The question is, who or what should be made a priority? To fail to approach the task of discovery in an orderly manner is to risk failing to make the most efficient use of time available. An obvious starting point this year is Wagner, on the occasion of the bicentenary of his birth. Wagner is exactly the kind of composer who demands a dedicated and methodical approach; his is, generally speaking, not the kind of music to dip in and out of. And big milestone anniversaries such as bicentenaries guarantee a level of exposure conducive to winning new recruits. This logic is likely to be supported this year by that other giant of nineteenth century opera, Verdi, who also marks his bicentenary in the year ahead, and by way of reward is to have every one of his manifold operas played on Radio 3 (and, entirely separately, his Requiem performed at the Sage in April by the Newcastle University Symphony Orchestra and Bach Choir, to which I am most looking forward to being involved). At the same time though there is so much more to which I am eager to get round: Hindemith, the Beethoven Piano Trios, the symphonies of Prokofiev (and no doubt by June there will be even more examples). Then of course there are the old favourites, for which you still want to make time. It is likely to be no easy task.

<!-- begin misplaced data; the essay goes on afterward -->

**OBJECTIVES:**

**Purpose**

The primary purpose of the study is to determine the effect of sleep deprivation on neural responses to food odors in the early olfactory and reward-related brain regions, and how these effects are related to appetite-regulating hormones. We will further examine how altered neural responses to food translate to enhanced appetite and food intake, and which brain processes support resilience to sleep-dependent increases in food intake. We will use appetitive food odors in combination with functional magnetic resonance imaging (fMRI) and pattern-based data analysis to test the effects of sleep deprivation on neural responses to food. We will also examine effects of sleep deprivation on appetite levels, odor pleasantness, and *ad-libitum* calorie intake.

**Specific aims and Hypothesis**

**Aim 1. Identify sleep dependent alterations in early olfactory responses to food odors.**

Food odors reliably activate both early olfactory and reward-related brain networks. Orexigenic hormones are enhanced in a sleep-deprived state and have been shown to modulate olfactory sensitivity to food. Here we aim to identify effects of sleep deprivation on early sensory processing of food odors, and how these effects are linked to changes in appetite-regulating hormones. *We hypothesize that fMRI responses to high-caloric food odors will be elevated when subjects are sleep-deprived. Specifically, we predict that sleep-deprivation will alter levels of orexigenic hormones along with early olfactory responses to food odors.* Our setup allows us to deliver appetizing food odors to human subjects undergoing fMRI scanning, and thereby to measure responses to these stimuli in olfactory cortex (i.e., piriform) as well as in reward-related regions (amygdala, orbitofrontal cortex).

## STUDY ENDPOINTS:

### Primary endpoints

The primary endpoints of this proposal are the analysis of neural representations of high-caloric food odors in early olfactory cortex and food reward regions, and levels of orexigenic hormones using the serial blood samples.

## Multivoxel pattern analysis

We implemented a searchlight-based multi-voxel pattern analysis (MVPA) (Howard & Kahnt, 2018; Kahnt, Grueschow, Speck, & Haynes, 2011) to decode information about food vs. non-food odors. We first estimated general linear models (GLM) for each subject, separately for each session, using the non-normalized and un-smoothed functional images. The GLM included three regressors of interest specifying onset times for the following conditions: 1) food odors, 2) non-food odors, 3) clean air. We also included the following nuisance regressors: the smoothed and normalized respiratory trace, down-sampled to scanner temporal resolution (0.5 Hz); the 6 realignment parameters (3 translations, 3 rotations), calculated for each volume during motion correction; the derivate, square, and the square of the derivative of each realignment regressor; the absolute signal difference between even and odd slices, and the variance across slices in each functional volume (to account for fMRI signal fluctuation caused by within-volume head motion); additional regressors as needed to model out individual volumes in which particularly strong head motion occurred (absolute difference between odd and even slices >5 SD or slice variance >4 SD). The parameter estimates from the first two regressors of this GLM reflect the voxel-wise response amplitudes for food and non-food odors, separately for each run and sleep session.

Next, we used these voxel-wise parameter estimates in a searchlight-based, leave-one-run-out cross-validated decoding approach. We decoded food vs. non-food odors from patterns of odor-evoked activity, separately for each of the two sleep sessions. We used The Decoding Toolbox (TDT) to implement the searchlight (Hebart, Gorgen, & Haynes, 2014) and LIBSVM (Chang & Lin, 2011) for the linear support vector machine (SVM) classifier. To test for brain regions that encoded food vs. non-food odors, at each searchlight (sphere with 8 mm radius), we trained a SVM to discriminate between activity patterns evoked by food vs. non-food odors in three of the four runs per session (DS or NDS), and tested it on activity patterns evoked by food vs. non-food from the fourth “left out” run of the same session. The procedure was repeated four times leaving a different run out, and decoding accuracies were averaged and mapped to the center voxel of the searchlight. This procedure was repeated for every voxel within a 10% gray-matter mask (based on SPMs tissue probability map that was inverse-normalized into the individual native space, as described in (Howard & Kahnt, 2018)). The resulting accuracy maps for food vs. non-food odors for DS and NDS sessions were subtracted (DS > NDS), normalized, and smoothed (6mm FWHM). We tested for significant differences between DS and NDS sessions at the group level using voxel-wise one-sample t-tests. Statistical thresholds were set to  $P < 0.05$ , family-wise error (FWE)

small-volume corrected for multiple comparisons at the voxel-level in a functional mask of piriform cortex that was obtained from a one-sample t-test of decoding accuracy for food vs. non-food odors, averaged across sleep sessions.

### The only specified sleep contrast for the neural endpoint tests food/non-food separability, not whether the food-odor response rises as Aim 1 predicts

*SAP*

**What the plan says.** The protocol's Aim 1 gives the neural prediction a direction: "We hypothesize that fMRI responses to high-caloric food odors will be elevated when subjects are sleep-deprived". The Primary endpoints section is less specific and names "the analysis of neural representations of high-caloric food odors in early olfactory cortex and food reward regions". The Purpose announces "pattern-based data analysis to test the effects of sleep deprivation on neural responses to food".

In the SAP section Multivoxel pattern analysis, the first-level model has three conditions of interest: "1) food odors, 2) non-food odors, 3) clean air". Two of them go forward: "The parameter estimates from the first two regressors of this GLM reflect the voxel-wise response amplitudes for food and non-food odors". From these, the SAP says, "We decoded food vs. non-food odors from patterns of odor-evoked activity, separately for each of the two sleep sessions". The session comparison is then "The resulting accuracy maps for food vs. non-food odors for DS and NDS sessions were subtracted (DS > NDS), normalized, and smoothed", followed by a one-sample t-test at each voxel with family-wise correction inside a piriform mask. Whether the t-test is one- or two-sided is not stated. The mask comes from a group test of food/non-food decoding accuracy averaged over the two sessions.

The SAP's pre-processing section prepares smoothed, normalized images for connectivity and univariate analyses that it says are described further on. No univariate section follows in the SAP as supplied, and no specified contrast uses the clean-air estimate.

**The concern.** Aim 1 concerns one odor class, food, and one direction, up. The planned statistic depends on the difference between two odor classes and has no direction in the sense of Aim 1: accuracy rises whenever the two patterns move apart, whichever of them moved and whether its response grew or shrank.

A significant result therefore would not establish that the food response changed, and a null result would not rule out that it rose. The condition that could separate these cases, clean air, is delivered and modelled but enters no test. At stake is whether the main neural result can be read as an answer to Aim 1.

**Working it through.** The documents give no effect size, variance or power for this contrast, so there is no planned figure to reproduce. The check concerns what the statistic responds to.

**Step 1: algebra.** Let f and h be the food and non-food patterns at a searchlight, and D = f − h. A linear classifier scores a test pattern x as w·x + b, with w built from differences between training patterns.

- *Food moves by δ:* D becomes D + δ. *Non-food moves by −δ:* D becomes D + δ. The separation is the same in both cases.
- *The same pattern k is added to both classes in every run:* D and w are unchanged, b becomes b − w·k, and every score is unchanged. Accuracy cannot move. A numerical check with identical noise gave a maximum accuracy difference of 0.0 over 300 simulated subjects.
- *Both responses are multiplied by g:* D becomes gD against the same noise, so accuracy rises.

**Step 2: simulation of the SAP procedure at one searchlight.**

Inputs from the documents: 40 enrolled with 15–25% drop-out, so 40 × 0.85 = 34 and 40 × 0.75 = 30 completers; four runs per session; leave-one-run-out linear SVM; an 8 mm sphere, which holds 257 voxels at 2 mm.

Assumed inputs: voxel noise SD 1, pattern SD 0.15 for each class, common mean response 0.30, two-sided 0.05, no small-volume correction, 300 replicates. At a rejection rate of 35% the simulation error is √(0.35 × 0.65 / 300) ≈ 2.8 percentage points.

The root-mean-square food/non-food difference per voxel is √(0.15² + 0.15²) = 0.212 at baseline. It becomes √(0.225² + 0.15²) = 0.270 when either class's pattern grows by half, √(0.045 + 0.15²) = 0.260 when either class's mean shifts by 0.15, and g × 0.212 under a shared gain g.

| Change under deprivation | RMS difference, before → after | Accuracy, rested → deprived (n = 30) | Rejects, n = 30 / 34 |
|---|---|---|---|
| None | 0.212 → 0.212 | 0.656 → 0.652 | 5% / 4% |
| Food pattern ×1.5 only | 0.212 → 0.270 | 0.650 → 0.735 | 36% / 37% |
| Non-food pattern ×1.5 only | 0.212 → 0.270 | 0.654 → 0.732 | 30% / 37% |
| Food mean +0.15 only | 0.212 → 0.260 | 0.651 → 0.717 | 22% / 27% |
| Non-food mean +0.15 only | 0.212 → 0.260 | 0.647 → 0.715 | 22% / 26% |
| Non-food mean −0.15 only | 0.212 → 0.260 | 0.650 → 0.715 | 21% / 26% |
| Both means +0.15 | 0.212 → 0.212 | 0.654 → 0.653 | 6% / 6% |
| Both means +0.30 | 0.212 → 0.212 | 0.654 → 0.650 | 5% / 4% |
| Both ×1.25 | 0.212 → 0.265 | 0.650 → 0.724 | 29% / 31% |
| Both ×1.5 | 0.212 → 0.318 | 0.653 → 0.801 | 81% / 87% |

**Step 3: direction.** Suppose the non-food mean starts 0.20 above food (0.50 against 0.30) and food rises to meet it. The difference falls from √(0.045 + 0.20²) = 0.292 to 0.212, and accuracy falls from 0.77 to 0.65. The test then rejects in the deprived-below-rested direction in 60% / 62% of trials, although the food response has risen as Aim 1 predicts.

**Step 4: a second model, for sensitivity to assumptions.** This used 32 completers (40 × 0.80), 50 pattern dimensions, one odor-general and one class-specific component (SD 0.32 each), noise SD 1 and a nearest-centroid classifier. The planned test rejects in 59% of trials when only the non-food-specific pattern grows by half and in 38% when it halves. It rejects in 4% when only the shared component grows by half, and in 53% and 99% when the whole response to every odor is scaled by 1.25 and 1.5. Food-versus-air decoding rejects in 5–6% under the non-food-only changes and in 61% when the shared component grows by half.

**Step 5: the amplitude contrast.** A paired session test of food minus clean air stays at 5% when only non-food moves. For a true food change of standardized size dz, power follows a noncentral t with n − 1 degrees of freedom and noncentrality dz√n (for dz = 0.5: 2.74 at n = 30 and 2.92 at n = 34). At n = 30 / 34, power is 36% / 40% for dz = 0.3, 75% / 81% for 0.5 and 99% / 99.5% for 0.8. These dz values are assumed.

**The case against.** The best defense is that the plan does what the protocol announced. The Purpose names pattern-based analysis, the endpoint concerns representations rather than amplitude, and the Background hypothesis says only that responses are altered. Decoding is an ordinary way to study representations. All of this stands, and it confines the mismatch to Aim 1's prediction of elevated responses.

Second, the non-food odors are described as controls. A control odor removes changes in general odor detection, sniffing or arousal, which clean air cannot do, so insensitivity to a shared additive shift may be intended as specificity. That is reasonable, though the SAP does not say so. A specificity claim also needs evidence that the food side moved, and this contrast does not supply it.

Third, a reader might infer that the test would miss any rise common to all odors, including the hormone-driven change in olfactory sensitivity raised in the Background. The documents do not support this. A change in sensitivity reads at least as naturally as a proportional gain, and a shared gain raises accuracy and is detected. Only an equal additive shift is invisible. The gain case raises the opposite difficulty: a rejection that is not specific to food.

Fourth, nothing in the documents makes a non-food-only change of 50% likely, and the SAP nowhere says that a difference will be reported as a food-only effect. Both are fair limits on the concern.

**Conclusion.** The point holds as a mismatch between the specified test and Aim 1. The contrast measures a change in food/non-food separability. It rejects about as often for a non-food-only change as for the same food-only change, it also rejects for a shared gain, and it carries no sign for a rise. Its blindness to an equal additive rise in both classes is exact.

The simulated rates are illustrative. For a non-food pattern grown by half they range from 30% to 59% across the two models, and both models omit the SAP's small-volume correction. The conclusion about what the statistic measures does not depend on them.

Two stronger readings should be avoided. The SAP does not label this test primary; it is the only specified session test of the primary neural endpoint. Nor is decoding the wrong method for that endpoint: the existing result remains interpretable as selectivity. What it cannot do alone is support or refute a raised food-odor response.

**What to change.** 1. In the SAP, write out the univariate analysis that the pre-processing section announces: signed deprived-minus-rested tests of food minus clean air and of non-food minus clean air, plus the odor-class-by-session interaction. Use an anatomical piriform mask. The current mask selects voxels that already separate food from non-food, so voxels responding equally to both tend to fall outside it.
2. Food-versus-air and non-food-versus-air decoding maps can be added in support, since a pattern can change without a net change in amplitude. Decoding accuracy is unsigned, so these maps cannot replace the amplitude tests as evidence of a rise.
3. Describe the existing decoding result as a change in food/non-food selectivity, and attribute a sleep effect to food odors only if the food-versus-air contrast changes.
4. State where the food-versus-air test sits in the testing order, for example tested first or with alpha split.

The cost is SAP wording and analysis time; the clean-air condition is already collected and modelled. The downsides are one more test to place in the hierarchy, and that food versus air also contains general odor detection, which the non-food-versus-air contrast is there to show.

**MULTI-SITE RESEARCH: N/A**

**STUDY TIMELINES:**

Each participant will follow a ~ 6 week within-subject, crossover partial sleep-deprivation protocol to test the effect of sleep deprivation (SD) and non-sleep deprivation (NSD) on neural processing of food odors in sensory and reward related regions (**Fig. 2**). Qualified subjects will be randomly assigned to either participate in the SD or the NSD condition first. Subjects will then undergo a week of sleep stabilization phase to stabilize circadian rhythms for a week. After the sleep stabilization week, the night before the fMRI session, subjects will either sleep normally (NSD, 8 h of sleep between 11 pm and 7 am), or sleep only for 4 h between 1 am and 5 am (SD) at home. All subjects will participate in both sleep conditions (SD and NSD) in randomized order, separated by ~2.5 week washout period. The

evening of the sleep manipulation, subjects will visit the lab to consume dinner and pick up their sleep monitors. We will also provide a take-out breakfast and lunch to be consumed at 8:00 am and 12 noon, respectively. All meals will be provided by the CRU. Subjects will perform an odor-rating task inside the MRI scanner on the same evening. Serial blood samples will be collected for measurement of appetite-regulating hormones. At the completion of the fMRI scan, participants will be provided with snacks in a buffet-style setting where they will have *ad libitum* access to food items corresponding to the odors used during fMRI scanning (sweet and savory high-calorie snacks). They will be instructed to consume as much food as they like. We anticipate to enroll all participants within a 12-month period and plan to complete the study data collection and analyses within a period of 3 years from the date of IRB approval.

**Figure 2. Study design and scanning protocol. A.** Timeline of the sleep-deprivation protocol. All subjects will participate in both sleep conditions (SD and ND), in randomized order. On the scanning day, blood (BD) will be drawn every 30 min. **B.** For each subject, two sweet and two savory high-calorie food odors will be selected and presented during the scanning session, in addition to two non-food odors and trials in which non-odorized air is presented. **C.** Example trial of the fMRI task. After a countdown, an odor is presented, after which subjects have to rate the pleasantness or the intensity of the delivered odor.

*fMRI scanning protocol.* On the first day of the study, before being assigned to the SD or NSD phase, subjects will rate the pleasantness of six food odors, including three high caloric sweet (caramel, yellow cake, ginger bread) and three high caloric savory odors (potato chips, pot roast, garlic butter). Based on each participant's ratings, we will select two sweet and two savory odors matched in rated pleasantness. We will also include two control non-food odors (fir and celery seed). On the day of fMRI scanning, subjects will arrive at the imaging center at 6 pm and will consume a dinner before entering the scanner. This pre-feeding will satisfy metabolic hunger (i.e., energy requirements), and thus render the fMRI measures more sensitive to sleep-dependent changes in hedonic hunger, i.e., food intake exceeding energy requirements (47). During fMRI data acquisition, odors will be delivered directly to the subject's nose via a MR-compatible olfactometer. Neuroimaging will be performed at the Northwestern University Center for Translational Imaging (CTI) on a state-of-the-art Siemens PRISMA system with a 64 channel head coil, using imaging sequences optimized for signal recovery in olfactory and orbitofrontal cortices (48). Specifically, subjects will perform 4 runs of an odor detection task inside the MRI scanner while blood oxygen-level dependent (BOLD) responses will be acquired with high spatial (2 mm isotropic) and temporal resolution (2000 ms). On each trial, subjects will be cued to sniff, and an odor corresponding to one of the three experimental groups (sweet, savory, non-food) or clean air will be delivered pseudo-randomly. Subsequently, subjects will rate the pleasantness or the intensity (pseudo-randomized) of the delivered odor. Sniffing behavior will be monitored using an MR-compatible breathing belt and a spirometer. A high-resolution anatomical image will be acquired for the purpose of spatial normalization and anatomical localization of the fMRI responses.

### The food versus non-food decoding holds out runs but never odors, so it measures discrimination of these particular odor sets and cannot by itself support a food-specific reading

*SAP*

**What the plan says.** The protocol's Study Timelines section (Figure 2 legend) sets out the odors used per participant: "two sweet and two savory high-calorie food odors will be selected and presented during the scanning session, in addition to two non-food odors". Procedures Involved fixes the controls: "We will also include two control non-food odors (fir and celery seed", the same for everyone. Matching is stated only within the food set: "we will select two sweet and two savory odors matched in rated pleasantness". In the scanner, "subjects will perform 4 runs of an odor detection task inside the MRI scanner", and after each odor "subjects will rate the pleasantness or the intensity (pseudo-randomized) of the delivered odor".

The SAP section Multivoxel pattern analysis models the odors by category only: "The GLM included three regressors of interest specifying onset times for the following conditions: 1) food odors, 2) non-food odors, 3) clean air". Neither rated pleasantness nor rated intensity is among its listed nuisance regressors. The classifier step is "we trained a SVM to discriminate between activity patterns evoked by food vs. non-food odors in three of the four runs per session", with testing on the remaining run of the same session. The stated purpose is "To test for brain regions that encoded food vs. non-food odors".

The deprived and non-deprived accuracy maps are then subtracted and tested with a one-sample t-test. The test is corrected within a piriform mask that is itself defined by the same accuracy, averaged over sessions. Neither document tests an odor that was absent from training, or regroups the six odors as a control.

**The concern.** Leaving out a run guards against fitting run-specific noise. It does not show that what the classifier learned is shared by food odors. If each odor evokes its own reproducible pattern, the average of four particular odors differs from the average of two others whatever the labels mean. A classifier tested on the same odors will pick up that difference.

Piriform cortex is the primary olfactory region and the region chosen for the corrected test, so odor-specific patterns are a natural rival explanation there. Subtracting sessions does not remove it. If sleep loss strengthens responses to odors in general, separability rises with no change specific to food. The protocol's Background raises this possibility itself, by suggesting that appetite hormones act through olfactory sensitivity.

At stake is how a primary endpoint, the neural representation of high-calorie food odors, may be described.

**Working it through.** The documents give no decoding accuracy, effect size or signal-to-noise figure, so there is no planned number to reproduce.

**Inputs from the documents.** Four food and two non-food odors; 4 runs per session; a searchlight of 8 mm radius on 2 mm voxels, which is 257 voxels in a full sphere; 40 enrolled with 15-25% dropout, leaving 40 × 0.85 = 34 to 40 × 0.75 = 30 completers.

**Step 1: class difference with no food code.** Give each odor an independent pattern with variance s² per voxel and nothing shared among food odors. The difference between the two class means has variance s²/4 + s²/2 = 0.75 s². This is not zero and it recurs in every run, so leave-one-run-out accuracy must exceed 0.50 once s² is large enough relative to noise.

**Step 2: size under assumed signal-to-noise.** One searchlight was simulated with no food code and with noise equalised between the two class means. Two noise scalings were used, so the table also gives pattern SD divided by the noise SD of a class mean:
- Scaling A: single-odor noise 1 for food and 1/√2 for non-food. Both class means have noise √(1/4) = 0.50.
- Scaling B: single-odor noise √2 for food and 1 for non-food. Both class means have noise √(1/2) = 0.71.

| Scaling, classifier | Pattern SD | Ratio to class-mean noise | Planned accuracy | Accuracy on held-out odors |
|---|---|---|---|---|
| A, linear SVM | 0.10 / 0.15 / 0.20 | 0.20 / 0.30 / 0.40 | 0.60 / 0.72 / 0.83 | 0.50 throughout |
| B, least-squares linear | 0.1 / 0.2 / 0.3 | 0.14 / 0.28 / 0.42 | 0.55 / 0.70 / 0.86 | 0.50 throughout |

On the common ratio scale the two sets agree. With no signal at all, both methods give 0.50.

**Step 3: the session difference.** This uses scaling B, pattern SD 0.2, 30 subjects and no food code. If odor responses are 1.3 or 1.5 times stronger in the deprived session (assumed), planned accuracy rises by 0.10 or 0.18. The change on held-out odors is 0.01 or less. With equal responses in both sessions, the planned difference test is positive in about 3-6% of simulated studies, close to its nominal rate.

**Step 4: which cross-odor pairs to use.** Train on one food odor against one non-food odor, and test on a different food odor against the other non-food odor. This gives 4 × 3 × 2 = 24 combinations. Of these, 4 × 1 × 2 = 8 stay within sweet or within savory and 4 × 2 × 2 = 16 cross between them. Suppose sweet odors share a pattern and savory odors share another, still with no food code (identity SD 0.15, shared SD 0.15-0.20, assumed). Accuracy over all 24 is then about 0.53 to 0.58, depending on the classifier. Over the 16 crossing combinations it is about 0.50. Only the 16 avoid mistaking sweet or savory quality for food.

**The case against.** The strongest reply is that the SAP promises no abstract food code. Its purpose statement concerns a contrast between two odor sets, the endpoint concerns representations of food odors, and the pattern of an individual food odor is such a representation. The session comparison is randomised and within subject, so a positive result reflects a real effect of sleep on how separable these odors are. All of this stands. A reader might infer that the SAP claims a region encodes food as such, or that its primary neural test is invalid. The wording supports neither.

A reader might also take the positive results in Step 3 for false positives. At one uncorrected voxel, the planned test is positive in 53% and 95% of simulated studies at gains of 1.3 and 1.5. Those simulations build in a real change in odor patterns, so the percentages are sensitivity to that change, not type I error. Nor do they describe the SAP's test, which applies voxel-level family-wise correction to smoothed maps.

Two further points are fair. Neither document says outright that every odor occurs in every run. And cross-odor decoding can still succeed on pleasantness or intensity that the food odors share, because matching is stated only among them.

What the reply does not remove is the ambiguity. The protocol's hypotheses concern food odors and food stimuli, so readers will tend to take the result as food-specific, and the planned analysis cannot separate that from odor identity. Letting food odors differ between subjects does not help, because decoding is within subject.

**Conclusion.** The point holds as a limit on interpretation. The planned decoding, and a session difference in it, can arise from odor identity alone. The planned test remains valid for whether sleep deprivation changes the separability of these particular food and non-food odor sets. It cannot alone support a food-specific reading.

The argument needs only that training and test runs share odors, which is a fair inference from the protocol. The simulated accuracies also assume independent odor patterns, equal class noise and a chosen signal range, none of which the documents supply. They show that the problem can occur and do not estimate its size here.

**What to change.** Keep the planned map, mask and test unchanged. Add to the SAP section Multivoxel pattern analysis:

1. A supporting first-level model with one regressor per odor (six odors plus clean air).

Happily I have already managed to make a promising start, having enjoyed for the first time the urgent, insistent tenth string quartet of Shostakovich, and the quite wonderful two string quartets of Borodin, the first of which was entirely new to me, the second of which I was privileged to hear played live by the Edinburgh Quartet a couple of years ago but which, as is in the nature of these things, I could not recall in detail, having only heard it once. So the early signs are good; but the tendency of course is for new year resolutions to lose their edge as the year becomes progressively less new, so I will be trying hard to guard against this.

14 Oct 2012

The Autumn Recital Returns: Part II

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The second half of our autumn recital programme for this year begins with the Adagio from Barber’s String Quartet in B Minor. Not, you will note, Barber’s Adagio for Strings, which if anything refers to the later re-orchestration of the movement for string orchestra; substantially similar to the original quartet version no doubt, but different in important respects (for example in the addition of double basses). Because of the reflective, intimate character of the work, it should be ideally suited to a recital setting, and will hopefully come as something of a pleasant surprise to those audience members familiar only with the more well-known orchestral rendering, which can certainly produce an awesome sound but arguably loses something of its delicate tragedy in its translation to the bigger stage.